From Body Art to Hyperexpressionism

Looking back at the last century, body art has marked a moment of deep break with previous forms of expression. Body art succeeded in the attempt of being the language itself, not just the mean to convey the message. The body has come out of the painting and has turned into the vehicle to transmit the signs of expression. Even today, in the second decade of the third millennium, despite numerous attempts to mask and dematerialize the body, it remains our main mean of expression.

Marina Abramovich - Balkan Baroque (1997) - Bienal de Venecia
Marina Abramovich – Balkan Baroque (1997) – Bienal de Venecia
Iacopo Maria Fiorani
Iacopo Maria Fiorani

The body is increasingly hidden, anesthetized, virtualized, overwhelmed by an immense multitude of signs and messages scattered throughout digital devices retransmitting the always mutable flows of the Internet. It no longer makes sense to work directly on a body that is disappearing.

One of the challenges of contemporaneity is the recovery of the support, as a tangible sign of memory and time, as everything is quickly progressing towards the dissolution of matter

The expressive aspect remains central to the condition of contemporary man. In an attempt to paraphrase Cartesian: I express myself, so I am. Hyperpressionism is nothing more than a new perceptive approach to expression through the body. The hyperexpressionists claim the need to leave a mark on the traditional artistic support, the canvas, the metaphor of the lost physical daily life.

Digital culture compresses and dematerialises the products of expression, the painting on the canvas is back to be an essential testimony of the history of humanity. One of the challenges of contemporaneity is the recovery of the support, as a tangible sign of memory and time, as everything is quickly progressing towards the dissolution of matter. Hyperexpressionists are standing firmly and resisting to vanish into virtual worlds and software, which constitute the extinction of physical reality.

Bruce Nauman - Art Make-Up (1968)
Bruce Nauman – Art Make-Up (1968)
Iacopo Maria Fiorani - Switching
Iacopo Maria Fiorani – Switching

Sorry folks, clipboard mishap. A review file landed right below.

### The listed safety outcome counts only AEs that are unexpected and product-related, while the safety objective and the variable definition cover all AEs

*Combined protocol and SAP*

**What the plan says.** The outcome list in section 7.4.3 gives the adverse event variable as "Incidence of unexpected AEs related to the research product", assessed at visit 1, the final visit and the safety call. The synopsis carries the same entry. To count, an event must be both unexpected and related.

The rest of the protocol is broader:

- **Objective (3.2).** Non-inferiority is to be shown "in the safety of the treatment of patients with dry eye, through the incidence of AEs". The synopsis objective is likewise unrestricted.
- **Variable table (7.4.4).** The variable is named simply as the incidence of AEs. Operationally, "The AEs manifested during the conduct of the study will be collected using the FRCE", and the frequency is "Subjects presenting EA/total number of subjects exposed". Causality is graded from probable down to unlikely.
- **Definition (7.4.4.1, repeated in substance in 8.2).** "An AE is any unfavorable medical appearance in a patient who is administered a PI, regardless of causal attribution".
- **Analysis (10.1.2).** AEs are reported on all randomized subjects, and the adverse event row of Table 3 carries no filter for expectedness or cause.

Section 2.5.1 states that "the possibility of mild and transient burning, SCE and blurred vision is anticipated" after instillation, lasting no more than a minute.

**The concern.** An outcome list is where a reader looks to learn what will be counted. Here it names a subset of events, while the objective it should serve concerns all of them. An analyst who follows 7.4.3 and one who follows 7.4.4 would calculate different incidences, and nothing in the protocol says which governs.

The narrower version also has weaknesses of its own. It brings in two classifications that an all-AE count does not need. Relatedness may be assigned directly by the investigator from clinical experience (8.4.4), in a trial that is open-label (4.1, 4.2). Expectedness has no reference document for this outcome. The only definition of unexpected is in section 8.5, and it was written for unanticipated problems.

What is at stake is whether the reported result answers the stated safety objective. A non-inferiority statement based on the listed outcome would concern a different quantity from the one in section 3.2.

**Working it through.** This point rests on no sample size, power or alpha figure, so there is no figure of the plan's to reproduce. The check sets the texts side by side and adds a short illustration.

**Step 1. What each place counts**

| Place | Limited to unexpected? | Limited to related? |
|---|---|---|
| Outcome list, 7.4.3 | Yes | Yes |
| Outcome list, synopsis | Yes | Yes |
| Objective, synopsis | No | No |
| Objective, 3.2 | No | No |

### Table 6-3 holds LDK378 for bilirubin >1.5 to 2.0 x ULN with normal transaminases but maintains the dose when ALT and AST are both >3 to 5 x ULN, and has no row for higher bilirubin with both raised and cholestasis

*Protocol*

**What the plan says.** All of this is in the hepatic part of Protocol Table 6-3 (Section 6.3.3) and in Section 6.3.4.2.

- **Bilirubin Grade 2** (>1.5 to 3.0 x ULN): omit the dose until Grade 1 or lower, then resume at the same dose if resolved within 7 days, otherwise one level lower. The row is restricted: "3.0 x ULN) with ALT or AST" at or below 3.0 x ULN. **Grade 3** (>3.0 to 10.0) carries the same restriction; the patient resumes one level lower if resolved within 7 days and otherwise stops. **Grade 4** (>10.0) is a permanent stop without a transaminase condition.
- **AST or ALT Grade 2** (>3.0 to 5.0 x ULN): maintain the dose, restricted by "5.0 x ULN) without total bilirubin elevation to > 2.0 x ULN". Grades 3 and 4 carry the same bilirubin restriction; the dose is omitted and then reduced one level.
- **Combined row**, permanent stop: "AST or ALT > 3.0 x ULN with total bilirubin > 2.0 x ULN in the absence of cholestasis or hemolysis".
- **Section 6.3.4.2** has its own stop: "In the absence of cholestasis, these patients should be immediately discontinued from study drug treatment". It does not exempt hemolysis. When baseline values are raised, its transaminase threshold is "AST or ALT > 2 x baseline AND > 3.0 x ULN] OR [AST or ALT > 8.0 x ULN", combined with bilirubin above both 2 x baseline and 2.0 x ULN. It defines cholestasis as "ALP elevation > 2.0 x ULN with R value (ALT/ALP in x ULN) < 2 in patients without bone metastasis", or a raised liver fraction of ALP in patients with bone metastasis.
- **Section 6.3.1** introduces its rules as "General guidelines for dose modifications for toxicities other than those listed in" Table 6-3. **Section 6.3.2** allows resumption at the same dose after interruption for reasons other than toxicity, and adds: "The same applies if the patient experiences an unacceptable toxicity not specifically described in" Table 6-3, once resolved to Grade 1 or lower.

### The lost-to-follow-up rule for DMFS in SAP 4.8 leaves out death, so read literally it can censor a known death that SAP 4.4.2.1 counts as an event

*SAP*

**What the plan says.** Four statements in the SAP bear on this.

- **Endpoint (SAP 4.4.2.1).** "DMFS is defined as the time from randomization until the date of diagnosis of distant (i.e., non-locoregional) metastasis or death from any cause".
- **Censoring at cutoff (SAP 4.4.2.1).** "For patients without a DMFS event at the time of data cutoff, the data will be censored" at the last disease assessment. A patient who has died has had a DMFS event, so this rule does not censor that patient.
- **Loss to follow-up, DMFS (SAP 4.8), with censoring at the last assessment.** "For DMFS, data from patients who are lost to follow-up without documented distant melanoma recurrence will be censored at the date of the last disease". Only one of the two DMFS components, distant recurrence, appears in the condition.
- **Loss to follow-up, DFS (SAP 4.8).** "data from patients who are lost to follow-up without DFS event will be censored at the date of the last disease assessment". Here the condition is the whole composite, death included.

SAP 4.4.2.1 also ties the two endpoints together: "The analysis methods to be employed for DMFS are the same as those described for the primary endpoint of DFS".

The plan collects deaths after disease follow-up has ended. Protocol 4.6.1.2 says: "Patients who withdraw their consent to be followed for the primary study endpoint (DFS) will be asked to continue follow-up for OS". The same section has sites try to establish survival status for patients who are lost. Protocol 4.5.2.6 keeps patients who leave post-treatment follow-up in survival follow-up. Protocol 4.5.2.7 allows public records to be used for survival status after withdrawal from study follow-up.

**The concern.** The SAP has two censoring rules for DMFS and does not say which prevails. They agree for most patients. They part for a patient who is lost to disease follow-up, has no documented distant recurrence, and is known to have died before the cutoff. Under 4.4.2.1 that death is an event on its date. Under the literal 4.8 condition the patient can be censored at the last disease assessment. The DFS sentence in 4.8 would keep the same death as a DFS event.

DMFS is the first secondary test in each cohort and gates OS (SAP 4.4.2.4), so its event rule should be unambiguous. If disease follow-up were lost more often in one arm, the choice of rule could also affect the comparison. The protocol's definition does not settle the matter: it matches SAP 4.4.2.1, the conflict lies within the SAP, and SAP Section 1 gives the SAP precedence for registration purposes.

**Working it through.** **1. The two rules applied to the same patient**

From vinyl to Spotify, the sound no longer leaves analog tracks on the support. From book to Kindle, the paper and the soft noise of the flipped page are disappearing. Art will no longer occupy a physical space, the life of every human being will be contained into usb sticks, the whole memory of the world compressed into a file. To this volatile and evanescent perspective, hyperexpressionist artists react by bringing the body at the center of the artistic question. The body leaves its fingerprints, persecutes us with its presence. With Hyperexpressionism, the body has come back into the painting, it has become a framework, or rather the painting has become a prosthesis of the artist’s body.

Vito Acconci - Kiss-off , 1971
Vito Acconci – Kiss-off , 1971
Fosco Sileoni
Fosco Sileoni

More than a group and beyond style and taste, Hyperexpressionism seems an open tendency to interrogate deep and lacerating contradictions of a contemporary world that hyper-expresses but leaves no trace.


The art of Fosco Sileoni was born in the cave of eternal prehistory, coming from the depths of the earth like the great earthquakes in 2016 that destroyed his house and laboratory; every gesture in his paintings is a telluric movement, the body of the artist lives in a daily and painful vital epicenter that destabilizes the faults of contemporaneity.

Artworks created by Iacopo Fiorani resemble wounded bodies on an operating theatre. The pain has become anxiety, life, existence. The artist wants to reconcile the irreconcilable: the instinct, always original, bestial and indomitable, with the form, necessarily defined. From this attempt to dominate Chaos the process develops towards the completion of the creation.

Gina Pane - Triptyque de Psyché, 1974
Gina Pane – Triptyque de Psyché, 1974
Fosco Sileoni
Fosco Sileoni

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